for borrowing from its 5,000-work African 
trove.
ROMANCING THE STONES
Speaking of ideas whose time has come, the 
Greeks are hoping it's the right moment to 
end the 193-year enforced exile of the 
Elgin marbles. Heartened by recent 
stirrings of British support for their 
return, the Greeks are optimistically 
preparing a new home for the marbles 
(panels from the frieze of the Parthenon) 
in the new Acropolis Museum, tentatively 
scheduled to begin construction early next 
year at the current site of the Center for 
Acropolis Studies, Athens. The museum's 
director, Peter Calligas, revealed that a 
centerpiece of the new $125.52-million 
facility will be a structure of the same 
length and width as the Parthenon, around 
the outside of which will be arrayed the 
marble panels still owned by Greece. Bare 
spaces will be left on the walls to 
anticipate the return of Lord Elgin's 
booty. "It's a bit of emotional blackmail," 
conceded Calligas.
Meanwhile, the London Times reported in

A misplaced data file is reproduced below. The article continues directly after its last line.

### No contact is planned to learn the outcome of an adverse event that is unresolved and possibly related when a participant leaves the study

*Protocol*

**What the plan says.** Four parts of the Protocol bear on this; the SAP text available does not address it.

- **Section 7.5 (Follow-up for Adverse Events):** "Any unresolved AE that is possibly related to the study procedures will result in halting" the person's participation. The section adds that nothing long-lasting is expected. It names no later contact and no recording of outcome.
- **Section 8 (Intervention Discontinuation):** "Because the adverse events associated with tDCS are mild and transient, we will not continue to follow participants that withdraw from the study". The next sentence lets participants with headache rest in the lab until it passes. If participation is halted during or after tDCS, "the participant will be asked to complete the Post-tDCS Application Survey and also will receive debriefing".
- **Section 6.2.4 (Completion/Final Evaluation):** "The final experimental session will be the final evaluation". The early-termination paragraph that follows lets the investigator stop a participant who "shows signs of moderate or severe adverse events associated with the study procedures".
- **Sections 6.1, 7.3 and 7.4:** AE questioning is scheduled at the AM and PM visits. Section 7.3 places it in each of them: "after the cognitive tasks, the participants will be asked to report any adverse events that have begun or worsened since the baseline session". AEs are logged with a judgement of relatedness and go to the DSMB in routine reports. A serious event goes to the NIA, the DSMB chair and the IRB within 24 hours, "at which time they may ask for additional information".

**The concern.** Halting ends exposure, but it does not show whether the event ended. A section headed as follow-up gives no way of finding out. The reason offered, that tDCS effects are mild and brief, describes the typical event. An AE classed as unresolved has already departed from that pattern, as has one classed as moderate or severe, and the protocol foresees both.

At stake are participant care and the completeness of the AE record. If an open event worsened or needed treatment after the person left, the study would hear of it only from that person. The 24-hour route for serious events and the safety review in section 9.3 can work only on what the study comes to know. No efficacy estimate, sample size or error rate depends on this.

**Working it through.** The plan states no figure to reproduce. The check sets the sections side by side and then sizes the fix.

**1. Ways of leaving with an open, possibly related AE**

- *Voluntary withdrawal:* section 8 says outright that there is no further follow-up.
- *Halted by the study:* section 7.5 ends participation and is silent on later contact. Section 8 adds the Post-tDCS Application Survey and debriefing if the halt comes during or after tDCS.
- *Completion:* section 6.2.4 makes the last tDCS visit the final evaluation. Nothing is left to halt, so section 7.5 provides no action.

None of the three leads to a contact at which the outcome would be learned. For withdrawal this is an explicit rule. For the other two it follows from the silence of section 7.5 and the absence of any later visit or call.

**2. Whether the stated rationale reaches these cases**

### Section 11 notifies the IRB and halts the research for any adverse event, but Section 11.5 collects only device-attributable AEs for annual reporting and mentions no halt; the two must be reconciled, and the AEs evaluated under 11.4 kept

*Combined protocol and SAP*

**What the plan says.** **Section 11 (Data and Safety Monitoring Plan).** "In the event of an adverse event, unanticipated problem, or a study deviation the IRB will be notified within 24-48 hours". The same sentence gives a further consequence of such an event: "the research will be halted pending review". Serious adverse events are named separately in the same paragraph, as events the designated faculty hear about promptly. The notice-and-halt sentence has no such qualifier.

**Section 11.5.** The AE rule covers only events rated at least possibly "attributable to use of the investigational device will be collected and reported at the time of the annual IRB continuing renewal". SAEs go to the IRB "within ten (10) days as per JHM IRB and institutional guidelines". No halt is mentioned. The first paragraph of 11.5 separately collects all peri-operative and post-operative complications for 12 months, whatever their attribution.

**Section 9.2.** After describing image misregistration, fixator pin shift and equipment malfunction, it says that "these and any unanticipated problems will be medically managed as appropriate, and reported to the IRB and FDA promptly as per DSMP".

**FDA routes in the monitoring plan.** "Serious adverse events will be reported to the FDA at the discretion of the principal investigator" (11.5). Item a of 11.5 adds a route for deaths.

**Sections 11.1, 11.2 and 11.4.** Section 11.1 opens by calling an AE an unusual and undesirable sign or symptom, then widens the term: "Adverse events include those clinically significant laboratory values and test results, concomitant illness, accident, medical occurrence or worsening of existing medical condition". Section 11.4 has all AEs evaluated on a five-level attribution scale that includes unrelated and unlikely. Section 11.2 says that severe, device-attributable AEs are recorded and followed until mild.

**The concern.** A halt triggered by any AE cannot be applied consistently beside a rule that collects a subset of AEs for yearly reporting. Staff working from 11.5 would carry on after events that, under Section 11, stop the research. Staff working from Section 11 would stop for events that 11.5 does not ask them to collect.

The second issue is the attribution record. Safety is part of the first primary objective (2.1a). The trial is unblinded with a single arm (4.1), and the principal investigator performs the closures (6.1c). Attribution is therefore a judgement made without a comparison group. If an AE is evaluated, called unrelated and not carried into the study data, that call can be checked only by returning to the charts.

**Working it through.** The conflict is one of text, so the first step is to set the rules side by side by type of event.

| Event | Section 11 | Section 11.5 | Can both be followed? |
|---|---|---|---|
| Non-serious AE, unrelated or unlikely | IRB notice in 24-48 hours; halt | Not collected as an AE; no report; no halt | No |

June that 40 members of European 
Parliament, including 15 from Great 
Britain's Labor party, had introduced a 
measure asking the EP to intervene on 
behalf of Greece's request for the marbles' 
return. The Labor party's arts spokesman, 
Mark Fisher, has said he favors discussions 
with Greece. But his party's would-be 
successor to Tory party Prime Minister John 
Major, Tony Blair, is reportedly less 
conciliatory. 
Influencing the political climate was a 
British television documentary presented in 
April by William Stewart, a sometime game-
show host, who made a strong case for 
repatriation and then took a telephone poll 
of his audience's views: 91,822 of the 
99,340 callers voted to send the marbles 
home.
Calligas understands the British Museum's 
reluctance to relinquish one of its top 
crowd-pleasers, but makes the convincing 
case that the sundered Parthenon frieze is